Friday, 11 March 2022

Depth Psychology and Computation

One of my favourite books, which I've known but not fully understood for nearly 30 years, is Anton Ehrenzweig's "The Hidden order of Art". It is a Freudian analysis of creativity, drawing on Frazer's Golden Bough, and inspired by Ernst Gombrich and Marion Milner. Ehrenzweig was interested in creativity through the lens of psychodynamic processes which connect the deep "oceanic" layer of the unconscious through processes of "projection", "fragmentation" and "dedifferentiation" where the ego and superego steer action into creative expression. With its Freudian lens, Ehrenzweig talks a lot about the experiences of early childhood and its influence on adult behaviour - particularly anal processes and the ways that the superego seeks to contain defecation, when deeper processes might seek (to put it crudely) to "scatter" shit everywhere. There is a parallel between these psychoanalytic terms and physiology - indeed, "dedifferentiation" has a specific cellular meaning where cells revert to their original states, which I think is clearly related to the Freudian view. 

I am aware of both modes in my technical creativity and in musical creativity - both relate directly to what Ehrenzweig sees as the dynamic between "containment" and "expansion". Death is an important driver for creativity. Ehrenzweig refers to Frazer's "Dying God", and in technical creativity, death is breakdown: the falling-away of established ways of being in the world, where the world as it really is is revealed once more, prompting our psychodynamic processes to reorganise themselves in response to it. Breakdown is one way in which one can descend into the oceanic undifferentiated world. Artists enter this world more willingly, being able to instigate their own breakdowns. But perhaps the sequence of processes which result is the same.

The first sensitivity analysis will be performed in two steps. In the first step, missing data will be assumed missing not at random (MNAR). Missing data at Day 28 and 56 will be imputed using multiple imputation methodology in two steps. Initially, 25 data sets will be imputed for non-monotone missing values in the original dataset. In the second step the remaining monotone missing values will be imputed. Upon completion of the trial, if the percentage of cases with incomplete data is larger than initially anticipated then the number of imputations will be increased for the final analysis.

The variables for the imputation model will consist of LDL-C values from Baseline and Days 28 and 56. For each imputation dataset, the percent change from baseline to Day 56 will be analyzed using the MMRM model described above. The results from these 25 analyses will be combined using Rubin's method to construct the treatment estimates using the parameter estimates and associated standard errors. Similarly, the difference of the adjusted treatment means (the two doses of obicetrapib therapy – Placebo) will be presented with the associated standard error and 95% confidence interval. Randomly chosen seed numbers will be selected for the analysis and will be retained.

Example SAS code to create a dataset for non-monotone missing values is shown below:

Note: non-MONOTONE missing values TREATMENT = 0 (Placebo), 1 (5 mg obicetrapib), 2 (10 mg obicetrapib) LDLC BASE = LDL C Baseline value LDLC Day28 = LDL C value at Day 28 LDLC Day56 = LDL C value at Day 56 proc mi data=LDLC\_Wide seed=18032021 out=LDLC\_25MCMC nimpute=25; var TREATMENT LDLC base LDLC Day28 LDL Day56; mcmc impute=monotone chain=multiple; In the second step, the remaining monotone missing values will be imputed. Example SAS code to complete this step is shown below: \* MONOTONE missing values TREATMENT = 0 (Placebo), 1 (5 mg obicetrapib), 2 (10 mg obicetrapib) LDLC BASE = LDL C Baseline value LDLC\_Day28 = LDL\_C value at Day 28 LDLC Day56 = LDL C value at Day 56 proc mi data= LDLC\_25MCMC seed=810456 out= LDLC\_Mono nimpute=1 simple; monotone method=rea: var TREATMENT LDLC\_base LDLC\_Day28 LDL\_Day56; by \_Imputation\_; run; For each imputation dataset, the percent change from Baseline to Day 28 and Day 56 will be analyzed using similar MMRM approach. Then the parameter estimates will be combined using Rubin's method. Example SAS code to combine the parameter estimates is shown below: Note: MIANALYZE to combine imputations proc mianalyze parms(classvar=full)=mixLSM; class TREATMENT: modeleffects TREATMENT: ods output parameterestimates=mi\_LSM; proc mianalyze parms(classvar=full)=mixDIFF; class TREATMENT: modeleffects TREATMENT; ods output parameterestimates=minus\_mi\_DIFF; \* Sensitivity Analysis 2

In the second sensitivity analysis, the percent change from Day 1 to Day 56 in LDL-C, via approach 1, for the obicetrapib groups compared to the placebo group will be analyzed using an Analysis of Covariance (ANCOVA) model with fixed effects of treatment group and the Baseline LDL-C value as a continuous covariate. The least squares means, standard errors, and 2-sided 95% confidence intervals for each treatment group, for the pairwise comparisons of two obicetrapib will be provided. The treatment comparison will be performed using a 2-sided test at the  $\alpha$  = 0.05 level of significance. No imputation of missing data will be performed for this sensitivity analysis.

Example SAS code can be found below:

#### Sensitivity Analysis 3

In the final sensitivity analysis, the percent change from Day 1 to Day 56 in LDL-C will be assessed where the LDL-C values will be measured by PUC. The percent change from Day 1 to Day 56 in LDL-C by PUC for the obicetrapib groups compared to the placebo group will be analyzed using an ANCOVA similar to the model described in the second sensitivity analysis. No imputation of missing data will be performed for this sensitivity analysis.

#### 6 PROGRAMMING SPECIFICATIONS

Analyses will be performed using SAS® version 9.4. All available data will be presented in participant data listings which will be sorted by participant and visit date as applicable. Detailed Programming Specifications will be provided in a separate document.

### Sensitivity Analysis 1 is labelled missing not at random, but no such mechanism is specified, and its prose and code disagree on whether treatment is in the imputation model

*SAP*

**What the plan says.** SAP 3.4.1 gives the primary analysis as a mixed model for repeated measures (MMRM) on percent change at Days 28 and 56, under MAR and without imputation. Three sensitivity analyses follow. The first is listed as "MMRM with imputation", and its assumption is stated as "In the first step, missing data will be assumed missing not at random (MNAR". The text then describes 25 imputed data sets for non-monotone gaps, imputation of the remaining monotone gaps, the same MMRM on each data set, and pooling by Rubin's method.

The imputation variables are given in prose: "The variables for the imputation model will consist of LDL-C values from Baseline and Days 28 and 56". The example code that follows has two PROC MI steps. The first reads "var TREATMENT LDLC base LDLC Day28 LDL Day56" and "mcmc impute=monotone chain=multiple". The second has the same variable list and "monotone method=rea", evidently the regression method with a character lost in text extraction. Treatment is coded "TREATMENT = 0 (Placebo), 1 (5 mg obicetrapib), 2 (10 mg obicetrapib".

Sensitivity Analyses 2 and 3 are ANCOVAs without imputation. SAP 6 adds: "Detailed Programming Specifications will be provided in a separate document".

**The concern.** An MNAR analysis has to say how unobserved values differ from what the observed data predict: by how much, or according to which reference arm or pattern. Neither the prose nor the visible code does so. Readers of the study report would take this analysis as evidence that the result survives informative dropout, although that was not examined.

In technical creativity, the role of the superego is most dominant in ensuring that the organisation of the creative forces is socially acceptable and useful. It drives our intervention with software frameworks and established patterns. But not everyone wants to play this kind of game, and hackers are most interesting in getting at the underlying dynamics of established systems and looking for ways of disrupting them. I found myself hacking into the structure of programming documents in Jupyter notebooks the other day. The unconscious fantasy of self-expression and social transformation leads to fragmentation of the world. Moreover, the fragmentation of established systems can lead to fragmentation of the world for others. This is their intent. 

In these technical processes of creativity, there is energy - even when the superego has a tight grip. Fragmentation always brings new perspectives and the generation of possibilities. Even when I hacked the Jupyter notebooks, I was thinking, "wow - what could I do with this?". But at those moments of expansion of possibility, the superego still steps in and finds conventional exploitation of possibilities - usually within the existing social expectations of the society or business. But there is no reason why we could not create something purposeless - something which disturbs the surface of expectation. 

If there is a difference between technical creativity and artistic creativity it is that the dedifferentiation stage in artistic creativity, which finds a new unity and coherence among the scattered and fragmented components of the unconscious, is often missing in technical work. Instead, in technical work, the superego suppresses the unconscious drive to fragment and pull-apart - sometimes for good reason because technical things which are disassembled are difficult to reassemble. So what we have is a forced coherence and suppression which is often felt by those who use the results of this kind of technology. Indeed, Ehrenzweig goes so far as to suggest that there is a fear of dedifferentiation - of reintegration into the depths of the psyche: the psychodynamics is in some way broken.

It may be that the broken psychodynamic processes of technical invention are one of the reasons why we struggle to engage students in deep technical work or inquiry. Effectively we are teaching a kind of madness. But in those most creative periods of industrial creativity in the 19th and early 20th centuries, this was almost certainly not the case. There was dedifferentiation to some extent - and to some extent the rise of psychoanalysis was part of this process. 

In the wake of the terrible events that the world is experiencing at the moment, we may need to revisit a deep perspective on the technical imagination and its connection to the functioning of viable societies. Trauma and death have always been the seed for these healing processes. 

1 comment:

Andrew said...

Another great post. This bit stopped me in my tracks:

"It may be that the broken psychodynamic processes of technical invention are one of the reasons why we struggle to engage students in deep technical work or inquiry. Effectively we are teaching a kind of madness."